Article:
American healthcare is facing a socio-economic crisis. A New York Times opinion piece explained that,
“Arguably the biggest outlier is the American health care system. Prices for drugs, medical procedures and doctors’ visits are all substantially higher in the United States than in other countries.”
This is compounded by another fact, which is that “Americans are far from the world’s healthiest people.” (Opinion, NYT, 7/2/2020) That so many people died in the U.S. because of COVID, over 600,000 lives lost, is an unfortunate testament to this problem.
While the United States may have a number of wonderful hospitals and medical care, healthcare is not equally available to everyone. Consequentially, economically and socially disadvantaged residents who do not receive the same quality of care are at greater risk for being unhealthy. Quality of care includes a lifetime of regular doctors’ visits and follow up visits as well as good specialty and hospital medical care.
Unfortunately, in this country, persons uninsured or on Medicaid do not have equal access to the better funded academic medical facilities. This disparity has an unequal effect depending on race, a socioeconomic fact.
This is particularly evident in New York City. The Center for New York City Affairs at The New School, an applied policy research institute, reports that “Two-thirds of White New York City patients are treated by hospitals that are part of the five major citywide networks (Montefiore, Mount Sinai, Northwell, NYU Langone, and New York-Presbyterian), according to the most recent publicly available data from the State of New York.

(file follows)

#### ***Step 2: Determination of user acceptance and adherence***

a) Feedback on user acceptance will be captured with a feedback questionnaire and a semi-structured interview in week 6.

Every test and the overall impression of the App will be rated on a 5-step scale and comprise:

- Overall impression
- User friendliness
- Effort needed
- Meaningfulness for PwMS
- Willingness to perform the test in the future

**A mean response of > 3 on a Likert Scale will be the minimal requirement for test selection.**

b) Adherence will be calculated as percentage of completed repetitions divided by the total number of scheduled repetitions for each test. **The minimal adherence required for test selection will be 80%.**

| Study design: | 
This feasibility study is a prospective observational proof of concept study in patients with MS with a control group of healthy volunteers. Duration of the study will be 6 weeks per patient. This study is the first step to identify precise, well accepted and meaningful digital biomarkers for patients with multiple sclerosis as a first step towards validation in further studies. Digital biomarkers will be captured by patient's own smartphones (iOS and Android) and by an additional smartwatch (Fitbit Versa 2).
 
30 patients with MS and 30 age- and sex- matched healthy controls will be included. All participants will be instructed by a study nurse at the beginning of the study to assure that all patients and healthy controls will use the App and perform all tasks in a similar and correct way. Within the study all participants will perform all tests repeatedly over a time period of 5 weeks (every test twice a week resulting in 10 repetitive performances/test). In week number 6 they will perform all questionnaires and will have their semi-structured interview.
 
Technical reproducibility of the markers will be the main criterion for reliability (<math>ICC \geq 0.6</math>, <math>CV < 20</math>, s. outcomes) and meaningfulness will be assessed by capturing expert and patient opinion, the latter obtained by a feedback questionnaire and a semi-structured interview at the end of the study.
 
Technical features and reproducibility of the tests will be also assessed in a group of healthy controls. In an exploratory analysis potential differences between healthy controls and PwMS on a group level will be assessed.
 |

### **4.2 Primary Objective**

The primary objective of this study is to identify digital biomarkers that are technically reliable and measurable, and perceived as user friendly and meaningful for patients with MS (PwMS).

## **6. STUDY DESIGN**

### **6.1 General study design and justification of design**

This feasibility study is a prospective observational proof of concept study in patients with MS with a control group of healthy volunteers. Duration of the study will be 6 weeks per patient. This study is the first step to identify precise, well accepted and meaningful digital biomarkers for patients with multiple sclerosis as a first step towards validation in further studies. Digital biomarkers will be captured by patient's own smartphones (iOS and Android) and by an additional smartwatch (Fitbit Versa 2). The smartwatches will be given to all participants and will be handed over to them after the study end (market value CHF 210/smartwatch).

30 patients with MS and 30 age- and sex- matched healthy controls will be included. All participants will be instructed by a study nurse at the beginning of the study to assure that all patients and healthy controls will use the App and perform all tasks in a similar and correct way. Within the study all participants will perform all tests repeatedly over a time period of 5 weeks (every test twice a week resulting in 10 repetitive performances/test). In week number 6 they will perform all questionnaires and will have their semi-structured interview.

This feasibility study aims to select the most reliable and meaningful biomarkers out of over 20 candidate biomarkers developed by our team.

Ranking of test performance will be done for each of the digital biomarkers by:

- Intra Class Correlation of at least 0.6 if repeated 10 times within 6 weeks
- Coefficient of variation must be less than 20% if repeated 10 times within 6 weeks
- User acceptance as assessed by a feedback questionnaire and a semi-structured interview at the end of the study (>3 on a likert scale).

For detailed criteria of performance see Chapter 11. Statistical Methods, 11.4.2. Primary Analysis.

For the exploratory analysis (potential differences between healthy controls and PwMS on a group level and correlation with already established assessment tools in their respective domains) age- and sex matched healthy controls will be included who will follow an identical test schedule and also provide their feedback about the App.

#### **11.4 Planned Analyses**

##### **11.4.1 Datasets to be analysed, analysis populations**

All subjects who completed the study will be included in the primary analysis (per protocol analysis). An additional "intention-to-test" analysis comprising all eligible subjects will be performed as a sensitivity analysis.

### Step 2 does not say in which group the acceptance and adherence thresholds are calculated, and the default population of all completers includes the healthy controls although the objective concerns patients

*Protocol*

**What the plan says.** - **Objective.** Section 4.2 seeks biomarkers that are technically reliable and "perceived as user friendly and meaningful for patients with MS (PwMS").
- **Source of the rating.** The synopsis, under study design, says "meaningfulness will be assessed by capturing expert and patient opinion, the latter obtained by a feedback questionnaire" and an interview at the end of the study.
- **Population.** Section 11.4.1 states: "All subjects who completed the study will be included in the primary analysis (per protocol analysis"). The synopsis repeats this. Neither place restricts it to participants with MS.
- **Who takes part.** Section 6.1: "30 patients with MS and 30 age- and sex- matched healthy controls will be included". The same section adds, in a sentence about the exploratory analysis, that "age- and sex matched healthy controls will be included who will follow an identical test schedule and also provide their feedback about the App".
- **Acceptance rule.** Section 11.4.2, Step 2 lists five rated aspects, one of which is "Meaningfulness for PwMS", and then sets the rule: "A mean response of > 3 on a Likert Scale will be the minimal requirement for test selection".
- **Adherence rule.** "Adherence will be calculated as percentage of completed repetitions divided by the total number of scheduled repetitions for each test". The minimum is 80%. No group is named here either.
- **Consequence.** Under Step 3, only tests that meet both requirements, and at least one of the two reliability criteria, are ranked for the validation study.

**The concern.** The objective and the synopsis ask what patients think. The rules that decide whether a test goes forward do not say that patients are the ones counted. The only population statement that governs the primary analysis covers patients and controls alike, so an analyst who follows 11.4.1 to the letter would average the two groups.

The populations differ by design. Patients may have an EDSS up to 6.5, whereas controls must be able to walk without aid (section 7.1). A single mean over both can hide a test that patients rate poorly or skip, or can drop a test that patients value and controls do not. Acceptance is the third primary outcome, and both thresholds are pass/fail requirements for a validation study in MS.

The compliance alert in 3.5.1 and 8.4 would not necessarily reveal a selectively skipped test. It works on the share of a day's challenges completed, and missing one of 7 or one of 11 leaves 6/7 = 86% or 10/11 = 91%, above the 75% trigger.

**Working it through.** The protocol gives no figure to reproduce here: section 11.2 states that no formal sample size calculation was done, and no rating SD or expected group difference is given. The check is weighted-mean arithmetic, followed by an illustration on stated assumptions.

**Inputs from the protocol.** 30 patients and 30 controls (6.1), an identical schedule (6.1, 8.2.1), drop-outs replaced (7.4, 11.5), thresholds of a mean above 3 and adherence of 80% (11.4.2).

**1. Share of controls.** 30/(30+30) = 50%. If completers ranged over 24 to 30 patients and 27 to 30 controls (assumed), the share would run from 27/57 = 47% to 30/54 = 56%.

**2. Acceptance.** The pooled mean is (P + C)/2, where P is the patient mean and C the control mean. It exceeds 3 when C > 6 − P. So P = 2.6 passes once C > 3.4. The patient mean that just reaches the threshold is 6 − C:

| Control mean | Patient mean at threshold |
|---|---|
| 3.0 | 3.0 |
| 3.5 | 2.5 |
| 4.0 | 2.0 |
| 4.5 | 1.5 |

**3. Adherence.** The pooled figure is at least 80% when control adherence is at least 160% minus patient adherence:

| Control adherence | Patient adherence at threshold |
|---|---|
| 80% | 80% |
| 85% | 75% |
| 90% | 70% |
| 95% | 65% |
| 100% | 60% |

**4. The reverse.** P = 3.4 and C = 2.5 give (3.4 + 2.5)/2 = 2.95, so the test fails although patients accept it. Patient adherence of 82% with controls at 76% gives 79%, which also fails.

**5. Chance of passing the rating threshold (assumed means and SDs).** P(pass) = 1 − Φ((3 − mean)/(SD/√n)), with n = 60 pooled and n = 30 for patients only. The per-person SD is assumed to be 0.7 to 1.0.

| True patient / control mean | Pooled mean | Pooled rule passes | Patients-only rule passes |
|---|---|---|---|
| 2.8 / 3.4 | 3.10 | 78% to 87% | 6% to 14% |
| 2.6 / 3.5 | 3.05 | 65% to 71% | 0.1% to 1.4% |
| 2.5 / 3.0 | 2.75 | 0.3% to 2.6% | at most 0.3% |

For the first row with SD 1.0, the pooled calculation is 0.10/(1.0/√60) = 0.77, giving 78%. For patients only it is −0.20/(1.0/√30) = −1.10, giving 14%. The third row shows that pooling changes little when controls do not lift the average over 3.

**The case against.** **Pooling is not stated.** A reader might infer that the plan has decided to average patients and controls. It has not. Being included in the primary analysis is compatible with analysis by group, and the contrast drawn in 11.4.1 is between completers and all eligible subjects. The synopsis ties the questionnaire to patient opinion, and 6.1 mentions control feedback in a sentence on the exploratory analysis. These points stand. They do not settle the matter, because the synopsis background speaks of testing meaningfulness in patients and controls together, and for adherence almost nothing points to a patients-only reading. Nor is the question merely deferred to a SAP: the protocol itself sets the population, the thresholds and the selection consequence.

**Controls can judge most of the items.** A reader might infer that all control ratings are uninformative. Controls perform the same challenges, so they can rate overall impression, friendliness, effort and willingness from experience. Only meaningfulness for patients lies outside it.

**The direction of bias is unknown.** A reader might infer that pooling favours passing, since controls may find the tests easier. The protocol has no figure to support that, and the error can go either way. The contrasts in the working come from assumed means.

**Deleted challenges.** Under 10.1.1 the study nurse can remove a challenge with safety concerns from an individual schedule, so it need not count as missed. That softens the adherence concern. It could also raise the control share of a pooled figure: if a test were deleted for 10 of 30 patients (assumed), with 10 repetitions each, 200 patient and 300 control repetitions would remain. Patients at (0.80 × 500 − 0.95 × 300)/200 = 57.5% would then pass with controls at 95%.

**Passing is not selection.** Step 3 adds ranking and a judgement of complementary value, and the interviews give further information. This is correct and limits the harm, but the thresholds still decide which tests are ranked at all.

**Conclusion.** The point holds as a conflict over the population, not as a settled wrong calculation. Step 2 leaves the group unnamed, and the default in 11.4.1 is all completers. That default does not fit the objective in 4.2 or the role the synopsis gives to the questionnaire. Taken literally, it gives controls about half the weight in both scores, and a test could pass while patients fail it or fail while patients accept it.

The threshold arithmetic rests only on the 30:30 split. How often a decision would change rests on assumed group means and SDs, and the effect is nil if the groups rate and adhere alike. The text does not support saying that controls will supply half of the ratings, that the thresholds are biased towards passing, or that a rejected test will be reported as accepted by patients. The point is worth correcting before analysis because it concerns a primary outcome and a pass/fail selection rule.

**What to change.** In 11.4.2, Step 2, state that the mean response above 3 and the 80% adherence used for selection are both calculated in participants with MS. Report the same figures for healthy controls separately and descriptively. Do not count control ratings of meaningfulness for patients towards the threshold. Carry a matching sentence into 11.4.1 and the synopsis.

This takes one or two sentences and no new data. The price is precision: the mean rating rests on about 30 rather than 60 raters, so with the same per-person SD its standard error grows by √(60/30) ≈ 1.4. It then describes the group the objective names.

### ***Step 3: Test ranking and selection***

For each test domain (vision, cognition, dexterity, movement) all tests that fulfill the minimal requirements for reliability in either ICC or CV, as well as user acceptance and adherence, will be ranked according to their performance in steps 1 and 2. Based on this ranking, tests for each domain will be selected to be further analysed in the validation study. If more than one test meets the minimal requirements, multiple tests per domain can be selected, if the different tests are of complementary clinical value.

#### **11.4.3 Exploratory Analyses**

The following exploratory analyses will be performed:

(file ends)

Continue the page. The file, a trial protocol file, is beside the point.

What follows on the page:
In contrast, most Black patients sought care at public hospitals or at private, non- affiliated hospitals located in low-income communities and caring for many uninsured and Medicaid insured residents.” (“Hospital Care in Black and White: How Systemic Racism Persists” 9/19/2020)
This has been our anecdotal experience at The Jacob Fuchsberg Law Firm. We see clients with medical malpractice cases. The majority of our clients received second rate care from second rate medical offices and hospitals. They are not given necessary attention, follow through, and information.
It is no coincidence that our clients, who are often economically and socially disadvantaged, bring stories of receiving poor medical care followed by tragic consequences. The answer is not just to make some medical care affordable, but for everyone to have equal access to quality medical care, available no matter who you are, where you live, and no matter what healthcare plan you have.